The SABC’s embattled board could be forced to resign tomorrow when
Communications Minister Siphiwe Nyanda tells them they have “no legal
standing”, according to a report in Business Day.

Nyanda told Business Day yesterday he would tell the board members that he had been given a legal opinion that last week’ s appointment of an interim chairman was “illegal”.

The board could not take decisions without a permanent head.

Only the president could appoint the chairman and deputy chairman of the board, he said.

After the resignation of former chairwoman Khanyi Mkonza last week, the board appointed Ashwin Trikamjee as interim chairman. Mkonza remains a board member.

Nyanda said he told Trikamjee the legal position and that the “SABC board as it stood now had no standing in law”.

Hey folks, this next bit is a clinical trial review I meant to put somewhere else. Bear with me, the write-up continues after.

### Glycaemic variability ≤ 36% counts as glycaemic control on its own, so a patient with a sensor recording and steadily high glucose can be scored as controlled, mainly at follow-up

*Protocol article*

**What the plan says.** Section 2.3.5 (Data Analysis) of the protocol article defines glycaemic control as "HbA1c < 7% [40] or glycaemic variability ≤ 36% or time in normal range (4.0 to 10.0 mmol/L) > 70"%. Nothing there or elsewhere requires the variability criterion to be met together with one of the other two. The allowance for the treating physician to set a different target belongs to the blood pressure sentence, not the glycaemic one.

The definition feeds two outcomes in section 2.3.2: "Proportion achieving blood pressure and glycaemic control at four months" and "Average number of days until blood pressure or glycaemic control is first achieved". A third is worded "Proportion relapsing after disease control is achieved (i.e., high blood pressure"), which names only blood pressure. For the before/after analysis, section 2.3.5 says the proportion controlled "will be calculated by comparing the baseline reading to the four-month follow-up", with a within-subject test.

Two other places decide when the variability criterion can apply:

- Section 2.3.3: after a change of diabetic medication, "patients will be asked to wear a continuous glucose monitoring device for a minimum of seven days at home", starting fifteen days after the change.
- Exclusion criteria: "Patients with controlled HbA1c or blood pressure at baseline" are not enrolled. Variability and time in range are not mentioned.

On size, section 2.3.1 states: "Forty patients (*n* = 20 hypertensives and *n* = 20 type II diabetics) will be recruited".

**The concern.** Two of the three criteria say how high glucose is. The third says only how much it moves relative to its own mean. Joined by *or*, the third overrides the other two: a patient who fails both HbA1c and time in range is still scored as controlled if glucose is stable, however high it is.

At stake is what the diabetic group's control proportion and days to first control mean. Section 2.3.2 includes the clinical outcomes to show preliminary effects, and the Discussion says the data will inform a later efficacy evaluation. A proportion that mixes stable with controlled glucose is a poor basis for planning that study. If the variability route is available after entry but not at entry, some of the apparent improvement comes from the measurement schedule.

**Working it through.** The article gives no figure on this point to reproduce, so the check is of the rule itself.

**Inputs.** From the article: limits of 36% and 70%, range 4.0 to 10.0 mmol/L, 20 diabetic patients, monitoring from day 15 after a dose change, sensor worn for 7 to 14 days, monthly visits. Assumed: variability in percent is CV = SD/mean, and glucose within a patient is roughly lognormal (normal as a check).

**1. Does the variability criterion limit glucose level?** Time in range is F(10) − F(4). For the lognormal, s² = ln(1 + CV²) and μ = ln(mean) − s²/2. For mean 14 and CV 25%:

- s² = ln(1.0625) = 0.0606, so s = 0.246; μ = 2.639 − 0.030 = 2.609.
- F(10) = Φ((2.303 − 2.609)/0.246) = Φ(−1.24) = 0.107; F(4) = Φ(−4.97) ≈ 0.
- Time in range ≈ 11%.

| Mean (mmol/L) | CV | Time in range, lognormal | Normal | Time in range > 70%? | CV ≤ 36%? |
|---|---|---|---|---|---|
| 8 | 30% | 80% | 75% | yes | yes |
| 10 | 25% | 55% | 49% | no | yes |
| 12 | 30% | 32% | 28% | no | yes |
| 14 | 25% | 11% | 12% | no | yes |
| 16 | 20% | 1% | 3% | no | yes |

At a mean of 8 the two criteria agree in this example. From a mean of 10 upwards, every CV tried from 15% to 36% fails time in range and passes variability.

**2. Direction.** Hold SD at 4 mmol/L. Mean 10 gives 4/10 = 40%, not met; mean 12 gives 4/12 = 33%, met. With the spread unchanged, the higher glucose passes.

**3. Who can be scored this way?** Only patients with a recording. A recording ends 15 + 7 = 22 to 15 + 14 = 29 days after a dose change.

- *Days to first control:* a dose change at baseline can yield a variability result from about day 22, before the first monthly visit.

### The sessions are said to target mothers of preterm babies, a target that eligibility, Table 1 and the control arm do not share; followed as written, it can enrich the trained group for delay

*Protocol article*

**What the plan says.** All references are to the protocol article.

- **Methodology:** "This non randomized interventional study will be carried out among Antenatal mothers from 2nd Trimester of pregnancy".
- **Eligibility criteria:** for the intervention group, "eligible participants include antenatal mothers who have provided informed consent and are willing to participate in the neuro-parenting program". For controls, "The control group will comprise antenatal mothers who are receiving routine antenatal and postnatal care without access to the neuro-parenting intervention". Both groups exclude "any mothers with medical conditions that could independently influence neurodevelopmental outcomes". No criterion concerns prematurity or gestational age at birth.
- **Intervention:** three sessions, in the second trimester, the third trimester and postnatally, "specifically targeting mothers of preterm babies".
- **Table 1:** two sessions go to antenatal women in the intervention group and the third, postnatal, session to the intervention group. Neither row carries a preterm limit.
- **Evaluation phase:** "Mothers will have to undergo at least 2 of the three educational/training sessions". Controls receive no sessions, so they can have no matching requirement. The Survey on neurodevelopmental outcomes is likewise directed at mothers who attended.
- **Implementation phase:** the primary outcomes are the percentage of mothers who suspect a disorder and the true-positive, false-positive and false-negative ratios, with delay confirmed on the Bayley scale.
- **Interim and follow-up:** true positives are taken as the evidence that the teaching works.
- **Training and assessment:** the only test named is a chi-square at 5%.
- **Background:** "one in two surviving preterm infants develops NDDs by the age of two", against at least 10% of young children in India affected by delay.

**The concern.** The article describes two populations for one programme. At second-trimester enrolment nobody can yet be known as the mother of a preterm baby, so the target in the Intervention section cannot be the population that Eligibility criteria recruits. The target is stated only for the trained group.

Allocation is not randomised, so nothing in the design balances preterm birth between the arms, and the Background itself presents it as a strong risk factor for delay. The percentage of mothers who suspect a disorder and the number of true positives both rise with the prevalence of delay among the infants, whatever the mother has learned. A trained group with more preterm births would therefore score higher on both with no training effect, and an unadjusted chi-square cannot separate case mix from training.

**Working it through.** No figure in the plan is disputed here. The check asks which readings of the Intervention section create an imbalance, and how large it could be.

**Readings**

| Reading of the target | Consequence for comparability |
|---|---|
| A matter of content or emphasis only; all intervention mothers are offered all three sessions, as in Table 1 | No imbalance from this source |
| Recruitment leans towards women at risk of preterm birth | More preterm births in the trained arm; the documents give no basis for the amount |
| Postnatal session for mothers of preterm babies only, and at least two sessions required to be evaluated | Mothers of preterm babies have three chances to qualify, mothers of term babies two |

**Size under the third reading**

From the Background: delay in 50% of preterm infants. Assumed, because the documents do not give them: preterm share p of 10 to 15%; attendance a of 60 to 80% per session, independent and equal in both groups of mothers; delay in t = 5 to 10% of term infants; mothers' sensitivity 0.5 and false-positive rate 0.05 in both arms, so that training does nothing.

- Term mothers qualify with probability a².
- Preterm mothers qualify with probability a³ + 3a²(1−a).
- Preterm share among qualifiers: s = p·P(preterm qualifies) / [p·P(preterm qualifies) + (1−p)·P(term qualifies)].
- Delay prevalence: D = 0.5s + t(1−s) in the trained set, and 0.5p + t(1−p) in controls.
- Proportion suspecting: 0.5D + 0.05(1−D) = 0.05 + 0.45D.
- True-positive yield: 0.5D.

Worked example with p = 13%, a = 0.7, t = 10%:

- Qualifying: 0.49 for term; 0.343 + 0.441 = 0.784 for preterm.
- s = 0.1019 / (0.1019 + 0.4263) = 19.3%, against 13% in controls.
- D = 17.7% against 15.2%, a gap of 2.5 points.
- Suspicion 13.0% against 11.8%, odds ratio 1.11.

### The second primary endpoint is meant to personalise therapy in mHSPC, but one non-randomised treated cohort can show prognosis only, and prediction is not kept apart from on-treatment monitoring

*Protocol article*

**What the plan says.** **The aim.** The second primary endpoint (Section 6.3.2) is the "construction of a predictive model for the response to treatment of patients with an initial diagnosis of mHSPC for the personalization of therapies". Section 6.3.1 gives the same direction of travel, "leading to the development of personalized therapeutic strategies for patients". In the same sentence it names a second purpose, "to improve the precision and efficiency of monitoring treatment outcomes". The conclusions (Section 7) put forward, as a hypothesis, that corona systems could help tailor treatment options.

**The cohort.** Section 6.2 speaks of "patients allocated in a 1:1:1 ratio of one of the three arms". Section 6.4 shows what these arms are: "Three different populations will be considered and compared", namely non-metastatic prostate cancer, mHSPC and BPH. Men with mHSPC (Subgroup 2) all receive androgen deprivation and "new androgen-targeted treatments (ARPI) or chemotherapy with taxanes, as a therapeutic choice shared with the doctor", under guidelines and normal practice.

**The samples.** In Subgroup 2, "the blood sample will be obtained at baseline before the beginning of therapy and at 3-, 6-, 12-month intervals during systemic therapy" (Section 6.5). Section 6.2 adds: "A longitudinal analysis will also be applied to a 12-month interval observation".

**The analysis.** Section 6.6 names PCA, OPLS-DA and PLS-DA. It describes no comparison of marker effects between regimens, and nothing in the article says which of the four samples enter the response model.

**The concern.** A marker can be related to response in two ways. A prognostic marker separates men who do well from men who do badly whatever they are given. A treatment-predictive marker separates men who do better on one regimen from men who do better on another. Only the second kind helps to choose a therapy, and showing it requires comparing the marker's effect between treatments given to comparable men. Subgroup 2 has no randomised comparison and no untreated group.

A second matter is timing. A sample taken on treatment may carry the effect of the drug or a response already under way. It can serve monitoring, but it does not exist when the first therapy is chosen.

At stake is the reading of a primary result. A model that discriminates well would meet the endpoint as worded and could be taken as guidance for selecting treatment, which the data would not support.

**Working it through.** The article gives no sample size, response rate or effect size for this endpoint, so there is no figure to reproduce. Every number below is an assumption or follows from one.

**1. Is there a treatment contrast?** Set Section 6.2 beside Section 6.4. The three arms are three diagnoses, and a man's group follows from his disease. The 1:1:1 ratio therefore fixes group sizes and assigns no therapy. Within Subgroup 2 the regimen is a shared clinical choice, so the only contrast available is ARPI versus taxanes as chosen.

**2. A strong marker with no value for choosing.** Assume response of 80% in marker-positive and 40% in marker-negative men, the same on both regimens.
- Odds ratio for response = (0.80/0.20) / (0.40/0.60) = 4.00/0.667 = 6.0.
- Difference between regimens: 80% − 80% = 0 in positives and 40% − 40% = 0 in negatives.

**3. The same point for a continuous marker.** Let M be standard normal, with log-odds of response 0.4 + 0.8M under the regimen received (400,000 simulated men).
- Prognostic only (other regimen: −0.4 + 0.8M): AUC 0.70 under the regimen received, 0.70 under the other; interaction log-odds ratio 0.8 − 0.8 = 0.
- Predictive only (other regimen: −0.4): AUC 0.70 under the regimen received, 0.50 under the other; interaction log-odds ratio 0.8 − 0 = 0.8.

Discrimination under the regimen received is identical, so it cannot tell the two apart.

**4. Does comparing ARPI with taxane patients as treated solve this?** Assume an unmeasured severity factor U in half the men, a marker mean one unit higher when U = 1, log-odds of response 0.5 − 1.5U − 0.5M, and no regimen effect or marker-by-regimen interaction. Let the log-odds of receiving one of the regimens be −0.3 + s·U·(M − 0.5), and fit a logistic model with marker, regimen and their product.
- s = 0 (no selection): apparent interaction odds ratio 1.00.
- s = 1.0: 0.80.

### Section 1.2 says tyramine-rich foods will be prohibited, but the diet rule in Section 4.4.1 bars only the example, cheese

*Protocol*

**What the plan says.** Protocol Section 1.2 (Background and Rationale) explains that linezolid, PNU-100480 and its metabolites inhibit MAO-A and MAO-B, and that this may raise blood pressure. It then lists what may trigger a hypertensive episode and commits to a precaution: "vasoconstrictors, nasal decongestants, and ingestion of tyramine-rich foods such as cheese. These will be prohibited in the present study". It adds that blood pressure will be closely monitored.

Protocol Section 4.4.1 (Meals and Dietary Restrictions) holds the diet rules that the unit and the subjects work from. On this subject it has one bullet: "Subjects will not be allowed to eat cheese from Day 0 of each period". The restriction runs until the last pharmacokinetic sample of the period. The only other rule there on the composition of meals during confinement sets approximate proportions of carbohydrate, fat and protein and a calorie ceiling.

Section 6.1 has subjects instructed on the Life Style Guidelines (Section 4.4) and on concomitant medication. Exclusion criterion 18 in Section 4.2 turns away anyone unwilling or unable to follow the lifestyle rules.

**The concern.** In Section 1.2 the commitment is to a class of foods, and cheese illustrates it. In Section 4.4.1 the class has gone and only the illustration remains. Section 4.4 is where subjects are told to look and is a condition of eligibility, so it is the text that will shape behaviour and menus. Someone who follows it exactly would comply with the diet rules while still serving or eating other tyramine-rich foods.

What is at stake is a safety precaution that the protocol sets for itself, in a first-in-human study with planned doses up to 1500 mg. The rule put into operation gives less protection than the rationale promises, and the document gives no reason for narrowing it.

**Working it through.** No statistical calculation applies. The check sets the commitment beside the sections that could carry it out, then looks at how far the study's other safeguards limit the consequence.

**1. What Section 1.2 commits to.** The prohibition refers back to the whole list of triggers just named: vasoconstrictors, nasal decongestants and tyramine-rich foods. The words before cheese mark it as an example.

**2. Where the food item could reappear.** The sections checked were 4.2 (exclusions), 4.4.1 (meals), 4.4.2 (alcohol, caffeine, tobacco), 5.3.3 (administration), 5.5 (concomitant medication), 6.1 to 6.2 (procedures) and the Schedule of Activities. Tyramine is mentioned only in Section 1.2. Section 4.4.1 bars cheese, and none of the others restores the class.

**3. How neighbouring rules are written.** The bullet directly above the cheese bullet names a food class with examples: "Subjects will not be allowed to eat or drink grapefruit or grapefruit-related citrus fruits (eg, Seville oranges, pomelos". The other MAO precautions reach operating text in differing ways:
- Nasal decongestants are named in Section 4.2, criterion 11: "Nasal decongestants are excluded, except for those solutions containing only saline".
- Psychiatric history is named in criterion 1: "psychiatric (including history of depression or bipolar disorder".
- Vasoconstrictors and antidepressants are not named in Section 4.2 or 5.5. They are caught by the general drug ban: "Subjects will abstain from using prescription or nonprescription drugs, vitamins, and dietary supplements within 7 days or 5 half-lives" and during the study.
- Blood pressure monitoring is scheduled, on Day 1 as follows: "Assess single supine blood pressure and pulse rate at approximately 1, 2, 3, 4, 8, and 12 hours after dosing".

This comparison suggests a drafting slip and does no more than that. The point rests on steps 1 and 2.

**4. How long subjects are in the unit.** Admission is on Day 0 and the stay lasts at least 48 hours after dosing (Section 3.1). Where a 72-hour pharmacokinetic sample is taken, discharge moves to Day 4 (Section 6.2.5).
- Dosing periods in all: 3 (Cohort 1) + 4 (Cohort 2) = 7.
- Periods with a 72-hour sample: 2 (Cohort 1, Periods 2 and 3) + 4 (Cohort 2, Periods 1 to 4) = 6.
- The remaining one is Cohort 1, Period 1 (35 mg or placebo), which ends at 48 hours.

Board member Bheki Khumalo supported Nyanda yesterday, saying that he would resign as soon as “practically possible”, and would call on board colleagues to follow suit.

The chairman of Parliament’s portfolio committee on communications, Ismail Vadi, also backed Nyanda.

Nyanda said that the board as constituted now could make no major decisions, and if it did he would be forced to take it to task.

He said the crisis at the SABC was “too serious”, and that a long drawn out process with Parliament dissolving the board “risked further reputational damage” for the SABC.

Khumalo, who led the campaign to oust Mkhonza, said the remaining members should ask themselves if they were serving the public interest by staying in their positions.

He concurred with Nyanda, saying that a parliamentary process to dissolve the board could do more harm to the SABC, and might reduce its ability to generate revenue.

Click here to read the full report, posted on Business Day's website.